All over the developed world, debates rage constantly about the size and role of government. Your position on these issues is the key principle that shapes political debate. It is only recently that social issues - abortion, gay marriage, immigration and so on - have come to play an equally important role.
Questions like what social services government should provide, and to what extent those services should be provided, are hotly debated every election cycle. These are not trivial matters because a key organising principle of society is that authority is transferred from the people to the government. The government in return is charged to deliver the greatest good for the greatest number of people. What that 'greatest good' looks like depends on what side of the aisle you are on. In Nigeria, a growing argument surrounds what platform can provide this 'greatest good'; an effective and well-supported state structure or the seemingly big Federal Government.
Federal vs State
While political debate in the west develops around reforms of the social safety net and newer concepts like a universal basic income, our level of political discourse is about the sharing of oil revenues. The Federal Government keeps a majority (52.68%) of federal revenues, leaving state and local governments to share the rest (26.72% and 20.6%) respectively.
To justify this state of affairs, 68 items - everything from bankruptcy and insolvency to fisheries - are on the Exclusive Legislative List of the Federal Government, while a further 30 items are on the concurrent list; that is, laws that both state and local authorities can rule on, but where the FG remains supreme.
Security is an example. The Nigeria Police Force is largely relegated to the background due to a lack of capacity, while the army is involved in law enforcement duties in no fewer than 32 states. Calls for state police have largely been ignored by the federal government. This has changed very recently, however, with the Vice President coming out in favour of state police as part of the solution to Nigeria's security challenges. The exact framework will still need to be sorted out, but there could be some substantive movement in that direction eventually.
The result of this is a hyper-dominant federal government that does the vast majority of things poorly. Nigeria's sub-national entities cannot take decisions concerning their own security or electricity, while those in charge at federal level regularly give the impression that they cannot grow a potted plant, never mind govern a country.
Ability vs Capacity
The highly centralised nature of the Nigerian state is a fall out of the post-civil war consolidation of power by the military, a situation which remains firmly in place nearly 20 years after they went back to the barracks. The advantages of this for anyone able to capture the centre are obvious: the more power you have, the more favours you can dispense. Nigeria’s trickle down political economy no longer works in a country of supposedly 180 million, the vast majority of whom are poorer than they were when the military left power.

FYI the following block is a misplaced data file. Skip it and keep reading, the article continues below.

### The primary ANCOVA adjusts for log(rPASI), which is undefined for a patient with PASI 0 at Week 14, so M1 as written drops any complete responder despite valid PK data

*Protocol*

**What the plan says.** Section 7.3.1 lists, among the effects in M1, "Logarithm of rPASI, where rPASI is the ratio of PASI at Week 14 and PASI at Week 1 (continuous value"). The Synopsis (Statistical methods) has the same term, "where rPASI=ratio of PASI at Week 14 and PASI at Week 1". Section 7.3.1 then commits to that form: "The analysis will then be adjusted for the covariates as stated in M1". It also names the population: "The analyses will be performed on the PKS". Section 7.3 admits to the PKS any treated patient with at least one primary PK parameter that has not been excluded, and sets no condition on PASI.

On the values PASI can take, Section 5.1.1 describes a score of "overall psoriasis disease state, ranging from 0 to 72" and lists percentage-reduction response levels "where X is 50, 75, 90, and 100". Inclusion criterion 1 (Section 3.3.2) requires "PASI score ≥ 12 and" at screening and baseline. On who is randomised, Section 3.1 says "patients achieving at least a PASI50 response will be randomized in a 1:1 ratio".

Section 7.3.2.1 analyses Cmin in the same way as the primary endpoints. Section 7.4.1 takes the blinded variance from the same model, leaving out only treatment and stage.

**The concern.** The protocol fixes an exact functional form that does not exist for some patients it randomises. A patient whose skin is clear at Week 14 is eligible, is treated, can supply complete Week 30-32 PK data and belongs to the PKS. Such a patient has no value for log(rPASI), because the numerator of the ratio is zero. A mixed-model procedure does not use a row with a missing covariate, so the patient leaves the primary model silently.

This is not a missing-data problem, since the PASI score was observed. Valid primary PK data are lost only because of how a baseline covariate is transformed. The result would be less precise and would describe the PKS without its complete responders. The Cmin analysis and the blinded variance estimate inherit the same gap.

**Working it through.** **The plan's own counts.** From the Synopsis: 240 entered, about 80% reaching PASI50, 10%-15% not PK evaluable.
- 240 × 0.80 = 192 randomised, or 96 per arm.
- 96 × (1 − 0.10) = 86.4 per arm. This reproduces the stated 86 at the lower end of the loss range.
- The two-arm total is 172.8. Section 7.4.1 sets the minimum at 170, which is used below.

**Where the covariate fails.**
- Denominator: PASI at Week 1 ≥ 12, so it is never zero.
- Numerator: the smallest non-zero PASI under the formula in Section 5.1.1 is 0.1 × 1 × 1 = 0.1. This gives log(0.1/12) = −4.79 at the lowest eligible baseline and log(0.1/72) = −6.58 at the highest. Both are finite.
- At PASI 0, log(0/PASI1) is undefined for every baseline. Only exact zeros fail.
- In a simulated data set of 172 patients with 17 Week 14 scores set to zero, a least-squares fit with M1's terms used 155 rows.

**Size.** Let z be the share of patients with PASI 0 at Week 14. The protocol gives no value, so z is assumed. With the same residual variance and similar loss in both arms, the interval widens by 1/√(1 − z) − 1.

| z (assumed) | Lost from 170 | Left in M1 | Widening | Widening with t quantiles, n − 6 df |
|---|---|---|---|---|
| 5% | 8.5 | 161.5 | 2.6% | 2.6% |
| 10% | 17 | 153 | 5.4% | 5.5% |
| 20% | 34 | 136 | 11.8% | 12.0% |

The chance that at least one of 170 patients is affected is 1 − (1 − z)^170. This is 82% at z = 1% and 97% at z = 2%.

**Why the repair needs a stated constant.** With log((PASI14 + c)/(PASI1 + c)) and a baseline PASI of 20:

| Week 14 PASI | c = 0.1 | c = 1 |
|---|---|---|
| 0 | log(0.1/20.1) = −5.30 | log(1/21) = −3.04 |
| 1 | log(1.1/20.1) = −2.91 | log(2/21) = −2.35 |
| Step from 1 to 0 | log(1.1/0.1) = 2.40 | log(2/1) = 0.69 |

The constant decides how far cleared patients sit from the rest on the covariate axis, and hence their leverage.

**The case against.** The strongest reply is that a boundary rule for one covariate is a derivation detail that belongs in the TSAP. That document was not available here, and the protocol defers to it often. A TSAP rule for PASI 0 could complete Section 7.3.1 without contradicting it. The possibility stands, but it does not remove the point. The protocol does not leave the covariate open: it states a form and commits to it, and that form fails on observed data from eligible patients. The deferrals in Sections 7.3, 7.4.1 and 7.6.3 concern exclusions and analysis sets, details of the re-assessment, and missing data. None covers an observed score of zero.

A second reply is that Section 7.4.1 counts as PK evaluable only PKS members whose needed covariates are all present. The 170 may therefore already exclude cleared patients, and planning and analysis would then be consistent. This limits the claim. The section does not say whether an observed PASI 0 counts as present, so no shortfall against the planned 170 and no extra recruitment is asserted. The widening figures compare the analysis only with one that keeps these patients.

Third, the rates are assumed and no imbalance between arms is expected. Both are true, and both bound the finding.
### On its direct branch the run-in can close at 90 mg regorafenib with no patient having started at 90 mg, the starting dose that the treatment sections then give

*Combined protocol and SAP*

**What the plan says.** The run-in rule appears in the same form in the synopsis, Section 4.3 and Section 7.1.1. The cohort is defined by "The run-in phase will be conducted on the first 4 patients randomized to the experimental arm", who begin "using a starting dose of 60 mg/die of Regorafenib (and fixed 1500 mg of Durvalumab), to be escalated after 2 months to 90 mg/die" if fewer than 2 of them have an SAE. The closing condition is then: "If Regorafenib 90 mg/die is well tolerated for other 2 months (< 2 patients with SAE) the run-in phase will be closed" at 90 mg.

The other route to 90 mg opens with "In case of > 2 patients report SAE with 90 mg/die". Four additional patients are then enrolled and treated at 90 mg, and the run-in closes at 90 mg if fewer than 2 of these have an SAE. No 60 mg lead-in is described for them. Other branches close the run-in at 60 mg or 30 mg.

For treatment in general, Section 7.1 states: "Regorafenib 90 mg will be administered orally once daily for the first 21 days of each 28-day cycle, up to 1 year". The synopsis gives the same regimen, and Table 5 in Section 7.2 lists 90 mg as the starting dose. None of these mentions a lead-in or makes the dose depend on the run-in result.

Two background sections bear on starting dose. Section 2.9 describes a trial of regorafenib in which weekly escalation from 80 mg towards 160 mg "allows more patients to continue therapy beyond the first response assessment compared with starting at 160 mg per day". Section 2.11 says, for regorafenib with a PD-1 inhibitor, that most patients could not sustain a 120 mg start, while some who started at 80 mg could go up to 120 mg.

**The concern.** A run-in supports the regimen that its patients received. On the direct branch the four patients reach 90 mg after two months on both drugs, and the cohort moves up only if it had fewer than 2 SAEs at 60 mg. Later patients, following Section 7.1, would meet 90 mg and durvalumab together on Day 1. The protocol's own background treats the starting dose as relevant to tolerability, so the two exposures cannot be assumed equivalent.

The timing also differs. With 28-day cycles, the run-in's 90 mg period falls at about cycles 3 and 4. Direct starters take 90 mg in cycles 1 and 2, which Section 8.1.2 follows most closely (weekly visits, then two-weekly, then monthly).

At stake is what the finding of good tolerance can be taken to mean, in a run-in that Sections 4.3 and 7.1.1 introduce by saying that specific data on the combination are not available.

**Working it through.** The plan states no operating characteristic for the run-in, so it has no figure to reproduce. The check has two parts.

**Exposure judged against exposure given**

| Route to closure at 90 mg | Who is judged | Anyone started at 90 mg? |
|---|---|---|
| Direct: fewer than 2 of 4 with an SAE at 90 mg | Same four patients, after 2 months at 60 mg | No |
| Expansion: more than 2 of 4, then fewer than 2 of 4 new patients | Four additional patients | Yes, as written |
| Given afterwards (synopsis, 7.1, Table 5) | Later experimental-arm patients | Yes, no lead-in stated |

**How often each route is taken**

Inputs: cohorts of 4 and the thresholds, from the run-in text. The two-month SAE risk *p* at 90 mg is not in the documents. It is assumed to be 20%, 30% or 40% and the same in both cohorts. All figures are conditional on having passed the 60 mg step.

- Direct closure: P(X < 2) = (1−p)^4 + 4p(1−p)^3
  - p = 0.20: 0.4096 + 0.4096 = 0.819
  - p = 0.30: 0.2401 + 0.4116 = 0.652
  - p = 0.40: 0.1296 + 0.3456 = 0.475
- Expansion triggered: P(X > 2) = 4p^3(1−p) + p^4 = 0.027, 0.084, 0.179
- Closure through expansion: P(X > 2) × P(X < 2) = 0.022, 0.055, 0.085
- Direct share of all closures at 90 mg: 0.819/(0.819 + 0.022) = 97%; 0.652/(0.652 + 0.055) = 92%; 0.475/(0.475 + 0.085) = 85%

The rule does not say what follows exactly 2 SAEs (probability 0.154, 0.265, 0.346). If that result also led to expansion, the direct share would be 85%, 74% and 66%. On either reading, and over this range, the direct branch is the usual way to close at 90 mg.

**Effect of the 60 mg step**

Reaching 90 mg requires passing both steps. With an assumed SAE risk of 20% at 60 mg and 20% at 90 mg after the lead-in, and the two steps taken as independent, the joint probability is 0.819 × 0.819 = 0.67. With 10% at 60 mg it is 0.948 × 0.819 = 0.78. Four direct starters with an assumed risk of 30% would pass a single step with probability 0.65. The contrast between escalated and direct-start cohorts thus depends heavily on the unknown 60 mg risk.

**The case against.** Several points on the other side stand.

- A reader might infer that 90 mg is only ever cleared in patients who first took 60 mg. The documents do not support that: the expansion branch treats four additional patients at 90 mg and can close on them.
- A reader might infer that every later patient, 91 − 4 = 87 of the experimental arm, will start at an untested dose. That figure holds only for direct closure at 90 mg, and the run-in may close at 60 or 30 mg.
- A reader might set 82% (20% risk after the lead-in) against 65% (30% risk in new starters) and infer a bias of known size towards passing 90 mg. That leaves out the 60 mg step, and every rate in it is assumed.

Recently, the government inaugurated a committee to look into an increase in the minimum wage. However, as it stands, wages take up the majority of states' budgets, and because all states do not earn the same, all states should not have to pay the same minimum wage. The fact that they have to is one reason why several states are not viable. An answer to the problem would deal with resolving the relevance and utility of states in this Federation.
Starting from the bottom...
Restructuring, therefore, would mean a return to the spirit of pre-independence constitutions (Macpherson and Lyttleton) that allowed for significant regional autonomy within a federal union. These altered the incentives for political office holders at every level. A scenario in which states can go to Abuja to receive allocations is totally different from having to consume what they generate in form of revenues. In State of the States, an annual look at the financial health of Nigeria's sub-national units, BudgIT indicated that only 4 of 36 states have average recurrent expenditure exceeding their average federal allocations. A period of weaning states off federal allocations and simultaneously giving them more powers would be cornerstones of any good restructuring.
Restructuring would change incentives at a federal level, too. The oil rents that automatically accrue to the federal government would now mostly go to the states where the resources are gotten, and the FG will itself have to eat what it kills. It is free money that leads to the dozens of ineffective agencies at the federal level as detailed by the Oronsaye report and the end of that would force the federal government to engage in work that actually creates value, instead of merely extracting it.
The impression one gets is that avoiding these discussions is only postponing the evil day, and the issues of size and duties of the federal government will eventually have to be confronted.
That debate may yet begin in earnest in the 2019 cycle, and if Atiku in particular sticks by his messaging, it may be a game changer.